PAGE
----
Meerabai of Mewar went down as the woman she truly was, refusing to become another Padmavati, that paragon of monochrome glory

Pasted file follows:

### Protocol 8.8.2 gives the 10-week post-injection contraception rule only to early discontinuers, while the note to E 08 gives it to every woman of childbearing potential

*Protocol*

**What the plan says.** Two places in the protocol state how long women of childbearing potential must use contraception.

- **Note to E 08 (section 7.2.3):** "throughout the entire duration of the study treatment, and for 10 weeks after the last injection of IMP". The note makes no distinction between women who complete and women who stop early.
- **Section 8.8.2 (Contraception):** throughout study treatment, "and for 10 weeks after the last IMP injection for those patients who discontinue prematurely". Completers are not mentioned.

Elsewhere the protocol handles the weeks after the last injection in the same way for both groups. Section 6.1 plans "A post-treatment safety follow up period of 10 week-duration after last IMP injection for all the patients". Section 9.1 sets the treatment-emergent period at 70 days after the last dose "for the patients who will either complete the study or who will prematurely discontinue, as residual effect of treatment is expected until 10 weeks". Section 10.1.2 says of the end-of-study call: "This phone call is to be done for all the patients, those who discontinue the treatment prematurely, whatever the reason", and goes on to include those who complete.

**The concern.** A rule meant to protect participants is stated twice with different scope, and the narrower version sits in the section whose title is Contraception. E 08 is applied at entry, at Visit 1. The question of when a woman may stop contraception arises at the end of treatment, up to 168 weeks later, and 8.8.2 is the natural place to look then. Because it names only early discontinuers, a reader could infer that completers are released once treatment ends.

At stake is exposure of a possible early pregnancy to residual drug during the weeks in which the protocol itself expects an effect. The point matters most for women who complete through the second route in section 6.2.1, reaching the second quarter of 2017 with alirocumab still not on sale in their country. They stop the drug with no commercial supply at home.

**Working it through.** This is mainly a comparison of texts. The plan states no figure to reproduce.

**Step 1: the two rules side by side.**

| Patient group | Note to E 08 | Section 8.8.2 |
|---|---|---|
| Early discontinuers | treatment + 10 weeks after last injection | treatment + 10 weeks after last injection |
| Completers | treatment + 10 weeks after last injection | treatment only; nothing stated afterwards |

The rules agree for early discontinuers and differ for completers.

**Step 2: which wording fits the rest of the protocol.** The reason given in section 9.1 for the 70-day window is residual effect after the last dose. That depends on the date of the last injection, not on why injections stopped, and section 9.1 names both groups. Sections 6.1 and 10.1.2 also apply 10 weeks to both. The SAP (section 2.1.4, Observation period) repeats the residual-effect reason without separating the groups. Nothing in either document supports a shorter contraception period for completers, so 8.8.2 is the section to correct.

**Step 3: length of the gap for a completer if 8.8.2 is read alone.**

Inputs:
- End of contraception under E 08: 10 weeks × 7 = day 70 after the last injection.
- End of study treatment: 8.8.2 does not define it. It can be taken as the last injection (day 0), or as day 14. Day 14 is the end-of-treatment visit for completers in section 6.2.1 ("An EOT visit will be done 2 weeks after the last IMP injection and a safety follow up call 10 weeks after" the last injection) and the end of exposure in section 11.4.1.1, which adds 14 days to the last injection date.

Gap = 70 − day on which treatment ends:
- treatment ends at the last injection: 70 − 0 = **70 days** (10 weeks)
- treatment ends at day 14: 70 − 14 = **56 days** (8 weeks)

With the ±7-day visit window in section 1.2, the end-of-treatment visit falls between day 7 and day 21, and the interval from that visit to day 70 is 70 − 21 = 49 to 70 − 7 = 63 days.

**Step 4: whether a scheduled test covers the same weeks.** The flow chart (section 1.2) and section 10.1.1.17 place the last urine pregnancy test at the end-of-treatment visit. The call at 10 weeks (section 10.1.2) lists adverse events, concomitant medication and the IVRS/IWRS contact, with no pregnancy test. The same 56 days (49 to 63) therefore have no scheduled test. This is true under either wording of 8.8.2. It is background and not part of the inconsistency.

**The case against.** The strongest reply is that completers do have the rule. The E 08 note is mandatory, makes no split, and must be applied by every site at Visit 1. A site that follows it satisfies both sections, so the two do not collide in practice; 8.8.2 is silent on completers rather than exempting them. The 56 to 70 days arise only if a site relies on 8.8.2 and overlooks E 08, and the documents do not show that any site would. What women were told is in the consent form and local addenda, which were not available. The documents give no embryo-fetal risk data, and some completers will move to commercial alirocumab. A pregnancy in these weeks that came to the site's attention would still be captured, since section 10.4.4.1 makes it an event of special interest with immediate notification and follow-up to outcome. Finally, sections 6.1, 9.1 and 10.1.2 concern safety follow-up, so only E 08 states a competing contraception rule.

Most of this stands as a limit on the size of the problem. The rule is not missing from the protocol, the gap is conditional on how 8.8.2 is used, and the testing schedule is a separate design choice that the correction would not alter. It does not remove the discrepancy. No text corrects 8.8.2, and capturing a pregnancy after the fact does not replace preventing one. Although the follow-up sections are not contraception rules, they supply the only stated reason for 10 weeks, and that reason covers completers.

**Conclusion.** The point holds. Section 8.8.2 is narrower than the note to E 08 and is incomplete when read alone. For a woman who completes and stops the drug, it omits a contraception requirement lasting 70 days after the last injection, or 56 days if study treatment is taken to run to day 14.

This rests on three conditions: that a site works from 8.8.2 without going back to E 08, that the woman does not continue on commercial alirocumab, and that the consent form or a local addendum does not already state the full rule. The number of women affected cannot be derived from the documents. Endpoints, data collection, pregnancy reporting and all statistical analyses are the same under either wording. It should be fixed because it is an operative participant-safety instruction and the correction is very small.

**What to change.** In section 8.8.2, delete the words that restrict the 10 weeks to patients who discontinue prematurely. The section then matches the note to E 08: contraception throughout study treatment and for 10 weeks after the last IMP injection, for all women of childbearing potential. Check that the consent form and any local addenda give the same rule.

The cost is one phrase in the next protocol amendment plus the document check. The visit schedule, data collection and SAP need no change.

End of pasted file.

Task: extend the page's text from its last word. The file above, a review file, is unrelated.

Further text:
Perhaps if Meerabai of Mewar had jumped into a fire, she too might have had armies of 21st century men prepared to smash glass and destroy public property in the name of protecting her honour. After all, nothing rouses patriarchal masculine pride more than illusions of stoic sacrifice by unreal beauties, who, between managing their heavy jewels and rich skirts, spout tedious lines about valour and fortitude. So where (the possibly fictional) Padmavati, by dying the way she is supposed to have, went down as the right kind of tragic heroine, the definitely real Meerabai presents a minor problem by refusing to bow out in the correct fashion. On the contrary, far from yearning to kill herself after her husband succumbed on the battlefield, Meerabai declared firmly, “I will not be a sati." She chose, awkwardly instead, to live for decades more, singing praises of her favourite deity, Krishna, while rejecting pressures from the muscular guardians of Rajput society. While patriarchy accommodated her as an icon of feminine, god-loving devotion, in her own verses, we find also a lady with a mind of her own; one who stood up to all established norms of honour, and to the authority of every mortal man around her.